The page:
Steering Maintenance

Regular maintenance of the steering equipment is primarily a question of lubrication, so is dealt with separately in the Lubrication section, where the greasing of the various swivels and joints is discussed. It is worth emphasising here, however, that the steering rack itself should be lubricated with hypoid oil not with grease. Unfortunately it is not uncommon for owners and poor mechanics to see what appears to be another grease nipple and pump in the grease thinking they are doing a good job. The oil to be used is the same as the rear axle oil, so it is best to associate these two jobs together. Keep a separate gun for the oil to avoid having to clean it out every time you change lubricant.

Tie-rod end ball joints

Little else is required to keep the steering gear in good order but from time to time it will be necessary to replace the steering tie-rod ball joints, which wear and become too loose. It may be an issue picked up at the annual technical test. These components are not repairable and are simply changed for new ones. I try to obtain the original type with a grease nipple, though “sealed-for-life” are often what is available. With the joints off, you also have a perfect opportunity to replace the steering rack gaiters. If they have leaks or splits, it is a technical test fail point because it allows dirt and water into the rack, making it vulnerable to corrosion that causes stiffness or, at worst, a jam.

The issue that generally gets the owner-mechanic scratching his head is how to separate the joint. First there is the challenge of removing the nut. This was originally castellated and held with a split pin but later replacements used a self-locking (“Nylok”) nut. The old joint will be discarded, so neat removal of a corroded split pin is not necessary. If it is rusted in just cut the ends off as best you can and unscrew the nut past them. If the tapered joint in the steering arm is good and tight, then you should be able to get the nut off with no trouble. However, clean it well beforehand to avoid clogging the thread with muck or rust and give it a squirt of Plusgas. You want the nut to move as smoothly as possible because if it jams, there is the risk that the tapered joint will loosen and then the stud will turn in the joint, making unscrewing the nut much more difficult. If this happens, try pulling the joint tight again by doing the nut up. I have also found that it helps if you twist the joint over to one side so that the stud is emerging from the top of the joint at an angle. This seems to position it in a tighter area and makes it less prone to turn as the nut comes off.

When you have removed the nut there comes the challenge of splitting the joint. The stud is tapered below the thread so it is designed to pull tight into the steering arm. If it came loose while you were unscrewing the nut, the chances are it will not take much to pop it out again. If it is stuck fast, the best technique is to use a joint splitter. I tend to prefer the ones that are like a sharp edged housing that pushes over the joint, with a screw that bears on the end of the stud. There is another type that is more like a fork, or two fingers,  that straddles the joint with an “opposing thumb” that bears on the stud. Pressure is applied by tightening a screw that forces the fingers and thumb together, again pushing the joint apart. As you are replacing the whole joint, there is no problem tearing the rubber dust cover off to get a better view.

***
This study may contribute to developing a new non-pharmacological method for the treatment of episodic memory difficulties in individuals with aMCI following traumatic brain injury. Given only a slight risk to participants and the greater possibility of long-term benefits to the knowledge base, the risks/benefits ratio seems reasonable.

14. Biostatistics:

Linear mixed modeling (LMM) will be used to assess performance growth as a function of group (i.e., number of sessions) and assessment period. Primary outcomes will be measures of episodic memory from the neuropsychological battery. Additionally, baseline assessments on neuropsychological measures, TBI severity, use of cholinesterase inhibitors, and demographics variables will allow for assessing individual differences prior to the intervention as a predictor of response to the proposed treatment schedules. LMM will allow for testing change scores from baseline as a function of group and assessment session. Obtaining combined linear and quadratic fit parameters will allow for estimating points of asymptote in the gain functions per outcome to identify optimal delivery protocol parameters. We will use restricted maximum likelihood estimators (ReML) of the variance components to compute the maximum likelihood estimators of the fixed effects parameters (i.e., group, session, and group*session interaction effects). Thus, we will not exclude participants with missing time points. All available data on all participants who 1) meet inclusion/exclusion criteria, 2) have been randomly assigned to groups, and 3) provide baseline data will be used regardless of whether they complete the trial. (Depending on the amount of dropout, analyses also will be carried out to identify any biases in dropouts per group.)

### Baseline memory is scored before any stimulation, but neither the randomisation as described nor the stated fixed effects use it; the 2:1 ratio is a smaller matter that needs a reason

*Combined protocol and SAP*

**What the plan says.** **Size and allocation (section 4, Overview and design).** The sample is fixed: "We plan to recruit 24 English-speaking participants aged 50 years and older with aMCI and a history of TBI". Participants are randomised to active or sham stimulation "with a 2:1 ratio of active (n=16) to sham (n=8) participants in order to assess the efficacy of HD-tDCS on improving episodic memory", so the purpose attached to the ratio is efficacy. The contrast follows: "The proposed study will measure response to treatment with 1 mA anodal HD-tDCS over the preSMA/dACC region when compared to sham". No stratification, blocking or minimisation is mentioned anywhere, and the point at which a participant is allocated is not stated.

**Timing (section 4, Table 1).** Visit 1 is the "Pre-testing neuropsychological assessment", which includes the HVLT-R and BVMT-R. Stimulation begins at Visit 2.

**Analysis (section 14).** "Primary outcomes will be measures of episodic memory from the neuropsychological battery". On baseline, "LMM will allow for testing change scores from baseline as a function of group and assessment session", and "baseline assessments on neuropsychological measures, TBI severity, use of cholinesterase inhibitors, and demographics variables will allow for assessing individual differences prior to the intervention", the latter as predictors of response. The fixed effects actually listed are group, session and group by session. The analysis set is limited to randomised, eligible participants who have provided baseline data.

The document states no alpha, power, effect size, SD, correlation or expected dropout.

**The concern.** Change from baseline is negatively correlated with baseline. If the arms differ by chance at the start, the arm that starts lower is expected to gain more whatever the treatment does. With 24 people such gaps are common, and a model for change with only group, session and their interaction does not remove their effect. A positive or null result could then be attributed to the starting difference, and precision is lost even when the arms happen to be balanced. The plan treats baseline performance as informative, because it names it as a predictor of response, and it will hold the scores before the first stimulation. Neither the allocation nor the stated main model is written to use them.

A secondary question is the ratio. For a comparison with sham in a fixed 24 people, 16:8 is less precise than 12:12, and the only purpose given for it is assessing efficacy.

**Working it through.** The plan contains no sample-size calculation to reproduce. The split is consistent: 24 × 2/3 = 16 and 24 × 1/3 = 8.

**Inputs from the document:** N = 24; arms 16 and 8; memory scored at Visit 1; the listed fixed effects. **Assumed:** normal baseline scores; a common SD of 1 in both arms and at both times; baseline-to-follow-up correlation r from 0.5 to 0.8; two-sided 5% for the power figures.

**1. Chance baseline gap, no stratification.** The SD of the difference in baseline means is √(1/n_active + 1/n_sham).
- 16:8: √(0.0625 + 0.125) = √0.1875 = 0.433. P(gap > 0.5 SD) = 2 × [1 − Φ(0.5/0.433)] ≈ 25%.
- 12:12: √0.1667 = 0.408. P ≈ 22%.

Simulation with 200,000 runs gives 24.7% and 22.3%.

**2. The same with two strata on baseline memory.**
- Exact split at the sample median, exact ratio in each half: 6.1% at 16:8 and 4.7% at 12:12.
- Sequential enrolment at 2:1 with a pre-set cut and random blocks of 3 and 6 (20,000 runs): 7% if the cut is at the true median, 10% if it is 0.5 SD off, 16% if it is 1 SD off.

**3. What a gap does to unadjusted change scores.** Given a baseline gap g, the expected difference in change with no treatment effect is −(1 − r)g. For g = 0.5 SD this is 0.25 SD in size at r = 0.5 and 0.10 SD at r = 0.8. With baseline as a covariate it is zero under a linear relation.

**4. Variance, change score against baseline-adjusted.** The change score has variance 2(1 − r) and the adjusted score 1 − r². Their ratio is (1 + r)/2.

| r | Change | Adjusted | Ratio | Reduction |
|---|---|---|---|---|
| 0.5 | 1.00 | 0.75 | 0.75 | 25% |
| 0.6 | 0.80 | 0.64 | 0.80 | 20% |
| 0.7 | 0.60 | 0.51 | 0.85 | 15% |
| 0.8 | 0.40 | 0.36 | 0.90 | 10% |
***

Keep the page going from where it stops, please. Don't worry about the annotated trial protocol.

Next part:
There is another technique that comes from the realm of “dark arts”. This involves taking two heavy hammers and bringing them smartly together on opposite sides of the joint. The joint then supposedly pops apart after a few blows. Some mechanics swear by it but to me it is the garage equivalent of the flint axe. And I do not like the idea of applying that sort of force to the steering arm.

Once the joint is separated, it is generally a simple matter of unscrewing the old ball-joint and fitting the new. There is a lock-nut behind it on the tie-rod and you will find flats on the rod itself to hold it while you unscrew the lock-nut and the joint assembly. When you screw on the new joint, try to restore the lock-nut position as was. That way, the wheel alignment will not be too far off where it should be. Screwing on the new top nut is not normally a problem but if you do find the stud twisting, try to push the taper hard into the steering arm and try twisting the joint over so that it bites harder. Once the nut is tightening against the steering arm the problem will disappear.

Get the wheel alignment properly checked at a garage or tyre supplier as soon as possible. The wheels should be parallel, with zero toe-in.


Steering Rack Replacement

If your steering rack has had a hard life and develops unacceptable wear, then it will be necessary to replace it with an exchange unit. There are two types because later cars were fitted with rubber mounting bushes to eliminate vibration noise. The early type cannot be retro-fitted with the bushes, but an early car will accept a later rack and bushes together. The change points were Car 15,545 (RHD) and Car 18,165 (LHD).

The workshop manual describes what is necessary to dismantle and service the steering rack, but, like the differential, this requires very careful attention to correct clearances and end-play measurement. If you can obtain the necessary replacement parts and have the facilities, you might consider undertaking the work yourself but for the majority of owners, the exchange unit rebuilt by a specialist is the practical answer.

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